Bloomberg: Trump Leads Biden in Every Swing State – But Will Biden Be the Candidate?


On Tuesday, the Bloomberg folks released a series of swing state polls, and the numbers were, let us say, interesting. If I were working on the Joe Biden re-election campaign — which I wouldn’t be, as I have a functional brain — these numbers would have me sweating bullets. 

But here’s the problem with the polls: They presume Biden will be the Dem’s nominee. My colleague Nick Arama points out that the Biden administration’s sudden focus on the border is likely due to the current polling — and that’s really likely. Still, it’s also really likely that old Joe won’t be the Democrat contender. That’s something these polls don’t take into account.

See Related: No Wonder Biden Is Finally Talking ‘Border Crisis’ – Check Out How Trump Is Crushing Him in the Polls

Here are some of the results:

  • Arizona: Trump v. Biden, Trump +3
  • Georgia: Trump v. Biden, Trump +8
  • Michigan: Trump v. Biden, Trump +5
  • Nevada: Trump v. Biden, Trump +8
  • North Carolina: Trump v. Biden, Trump +10
  • Pennsylvania: Trump v. Biden, Trump +3
  • Wisconsin: Trump v. Biden, Trump +5

In a series of three and four-way matchups, Trump still comes out ahead in these states.

For anyone who might be wondering, Bloomberg presents the polling methodology:

Methodology: This Bloomberg/Morning Consult survey, which identifies key issues in the 2024 election and measures how much voters trust Biden vs. Trump on these issues and how Biden vs. Trump perform on a ballot in swing states, was conducted from January 16 – 22, 2024, among a sample of 4956 registered voters in Arizona, Georgia, Michigan, Nevada, North Carolina, Pennsylvania and Wisconsin. The interviews were conducted online, and the data were weighted to approximate a target sample of swing state registered voters based on gender, age, race, marital status, home ownership, 2020 Presidential vote and state. Results from the full survey have a margin of error of +/-1 percentage point(s).

Now, I have some reservations.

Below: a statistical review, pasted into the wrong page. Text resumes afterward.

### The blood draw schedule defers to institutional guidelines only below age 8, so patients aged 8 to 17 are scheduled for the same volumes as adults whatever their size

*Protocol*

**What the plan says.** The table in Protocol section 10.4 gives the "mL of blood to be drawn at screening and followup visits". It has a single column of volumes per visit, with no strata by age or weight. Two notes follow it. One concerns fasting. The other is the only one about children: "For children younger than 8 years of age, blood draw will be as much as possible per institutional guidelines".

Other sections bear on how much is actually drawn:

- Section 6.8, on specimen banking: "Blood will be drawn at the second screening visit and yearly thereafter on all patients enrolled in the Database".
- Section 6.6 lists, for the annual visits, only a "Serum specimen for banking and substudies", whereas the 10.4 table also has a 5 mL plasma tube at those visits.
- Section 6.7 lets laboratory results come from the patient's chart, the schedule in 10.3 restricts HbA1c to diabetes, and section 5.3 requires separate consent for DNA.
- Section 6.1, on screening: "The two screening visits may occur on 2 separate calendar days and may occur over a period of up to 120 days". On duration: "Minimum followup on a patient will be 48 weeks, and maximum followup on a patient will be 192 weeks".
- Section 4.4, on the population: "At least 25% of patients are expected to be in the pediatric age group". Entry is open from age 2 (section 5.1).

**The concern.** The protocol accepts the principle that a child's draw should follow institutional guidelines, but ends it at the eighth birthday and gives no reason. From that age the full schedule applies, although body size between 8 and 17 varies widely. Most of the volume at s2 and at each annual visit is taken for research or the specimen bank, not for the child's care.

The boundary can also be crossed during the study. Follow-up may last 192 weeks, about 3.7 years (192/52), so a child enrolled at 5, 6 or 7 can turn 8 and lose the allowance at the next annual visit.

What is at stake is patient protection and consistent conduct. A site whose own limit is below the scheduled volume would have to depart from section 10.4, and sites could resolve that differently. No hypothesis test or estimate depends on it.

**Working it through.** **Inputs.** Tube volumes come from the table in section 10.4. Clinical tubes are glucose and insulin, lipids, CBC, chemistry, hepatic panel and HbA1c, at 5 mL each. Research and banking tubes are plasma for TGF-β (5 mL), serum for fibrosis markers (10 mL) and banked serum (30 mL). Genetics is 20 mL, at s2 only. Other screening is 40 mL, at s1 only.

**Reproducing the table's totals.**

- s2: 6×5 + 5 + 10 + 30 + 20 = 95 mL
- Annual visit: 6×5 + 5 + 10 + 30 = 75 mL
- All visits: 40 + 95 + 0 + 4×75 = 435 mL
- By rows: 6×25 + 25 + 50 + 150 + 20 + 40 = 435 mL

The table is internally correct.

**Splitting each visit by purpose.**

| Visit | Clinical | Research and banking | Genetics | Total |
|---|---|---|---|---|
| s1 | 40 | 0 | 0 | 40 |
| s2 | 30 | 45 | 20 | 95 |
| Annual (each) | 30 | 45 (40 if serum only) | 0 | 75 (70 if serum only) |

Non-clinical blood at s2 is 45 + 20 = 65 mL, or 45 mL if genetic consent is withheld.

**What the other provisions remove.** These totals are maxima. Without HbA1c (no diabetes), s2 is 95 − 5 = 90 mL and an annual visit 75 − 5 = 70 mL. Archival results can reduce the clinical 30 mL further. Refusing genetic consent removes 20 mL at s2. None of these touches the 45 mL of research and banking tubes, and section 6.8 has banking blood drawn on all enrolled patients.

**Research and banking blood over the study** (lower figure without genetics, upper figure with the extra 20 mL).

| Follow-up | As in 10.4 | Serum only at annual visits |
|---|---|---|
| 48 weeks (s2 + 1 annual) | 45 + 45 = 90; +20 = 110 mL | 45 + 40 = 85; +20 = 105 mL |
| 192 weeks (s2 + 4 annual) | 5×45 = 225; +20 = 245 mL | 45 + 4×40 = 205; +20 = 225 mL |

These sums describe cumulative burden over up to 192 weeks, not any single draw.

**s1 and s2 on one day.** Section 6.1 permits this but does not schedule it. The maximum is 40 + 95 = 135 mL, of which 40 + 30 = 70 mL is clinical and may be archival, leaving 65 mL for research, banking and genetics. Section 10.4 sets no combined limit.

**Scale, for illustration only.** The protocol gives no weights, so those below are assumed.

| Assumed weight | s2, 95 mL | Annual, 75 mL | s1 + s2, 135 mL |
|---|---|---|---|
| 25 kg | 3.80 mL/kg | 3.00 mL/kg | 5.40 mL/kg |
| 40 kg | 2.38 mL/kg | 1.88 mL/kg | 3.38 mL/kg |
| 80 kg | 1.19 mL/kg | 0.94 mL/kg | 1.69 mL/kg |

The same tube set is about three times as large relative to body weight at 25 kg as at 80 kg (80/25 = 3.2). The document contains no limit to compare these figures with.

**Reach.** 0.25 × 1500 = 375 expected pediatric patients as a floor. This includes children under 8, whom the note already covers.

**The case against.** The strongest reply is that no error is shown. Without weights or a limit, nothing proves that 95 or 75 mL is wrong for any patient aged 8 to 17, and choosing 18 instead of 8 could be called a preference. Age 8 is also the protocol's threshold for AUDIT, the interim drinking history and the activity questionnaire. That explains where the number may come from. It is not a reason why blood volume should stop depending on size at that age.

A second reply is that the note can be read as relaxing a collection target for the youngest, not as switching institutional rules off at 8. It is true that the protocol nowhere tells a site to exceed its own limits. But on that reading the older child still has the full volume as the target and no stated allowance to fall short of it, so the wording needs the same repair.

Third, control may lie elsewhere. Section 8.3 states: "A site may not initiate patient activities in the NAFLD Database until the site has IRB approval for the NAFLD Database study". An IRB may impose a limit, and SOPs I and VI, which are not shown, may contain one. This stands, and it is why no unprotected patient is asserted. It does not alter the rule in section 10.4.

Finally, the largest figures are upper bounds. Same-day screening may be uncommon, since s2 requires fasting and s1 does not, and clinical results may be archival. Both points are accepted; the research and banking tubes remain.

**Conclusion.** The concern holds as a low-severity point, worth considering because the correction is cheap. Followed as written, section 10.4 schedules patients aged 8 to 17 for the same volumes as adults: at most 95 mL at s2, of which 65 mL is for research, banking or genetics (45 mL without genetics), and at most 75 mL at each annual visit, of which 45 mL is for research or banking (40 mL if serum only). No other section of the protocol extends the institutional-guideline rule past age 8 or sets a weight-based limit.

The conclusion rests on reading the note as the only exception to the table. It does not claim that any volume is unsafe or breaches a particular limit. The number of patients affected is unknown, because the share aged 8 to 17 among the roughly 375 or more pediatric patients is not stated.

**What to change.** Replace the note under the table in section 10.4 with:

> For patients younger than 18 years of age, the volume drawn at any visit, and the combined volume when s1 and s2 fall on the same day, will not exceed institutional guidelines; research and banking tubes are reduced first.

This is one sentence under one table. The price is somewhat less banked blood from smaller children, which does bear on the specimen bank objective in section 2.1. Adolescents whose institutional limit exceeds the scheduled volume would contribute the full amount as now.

1. The poll surveyed only registered voters, not likely voters. It’s unclear why, although pollsters tend to go more towards the latter later in the election cycle; but likely voters tend to give more accurate numbers.
  2. They surveyed 4,956 voters in seven states — that’s only 708 registered voters per state. I’m no statistician, but that seems a bit thin to me.
  3. In presidential election years, a significant number of voters don’t really start paying attention until after Labor Day. Polling done after that date will be more interesting — and likely to tighten up some.
  4. This is the big one: All such polls are operating on the presumption that Joe Biden will be the Democrat candidate. This is the big wild card in this election; nominating Joe Biden for a second term will be the kiss of death for the Dems’ 2024 White House hopes, and they know it. Joe Biden’s failure grows more and more obvious day by day; he is slipping his clutches, mentally and physically, and it’s beginning to look like he may not make it to November, much less through another term. And nobody in the ranks of Democrats wants Kamala Harris as the replacement. Something dramatic will have to happen between now and November, likely at the Democratic National Convention.

You can see the entire poll here.

See Related: It’s Bizarro World for the Left: Trump Nominated for Peace Prize, Biden’s Multiple Wars 

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If these numbers are part of a trend — I’m a little skeptical about that — then despite all his legal problems, despite all the hammering from the biased legacy media, despite his missteps and lack of communications discipline, it could be that Donald Trump might win another term. Back in the spring of 2016, when Trump was pulling ahead in the primaries, I remember the late Dr. Charles Krauthammer saying about Trump that “…at first I thought he was just a joke candidate, that he would drop out once he got some publicity. But now it’s looking like he might pull this off.”

It’s still early, but Trump can pull this off again. The Trump team should be aware of one thing, though; these numbers, should they prove prescient, are likely due as much (or more) to President Biden’s weakness than any particular strength of Trump. And this is the key point: They should be aware of the likelihood that Joe Biden will somehow be removed from the ticket, along with his stand-in, and someone else will be the opponent. If Trump’s folks have their wits about them, they should be evaluating all of those possibilities, from Michelle Obama to Hillary Clinton to Gavin Newsom, and war-gaming how to run against each.

It’s still a long way to November. It’s a safe assumption that things will bounce back and forth a lot before the election. It’s going to be a long, hot summer.

This seems appropriate.

Las Vegas News Magazine

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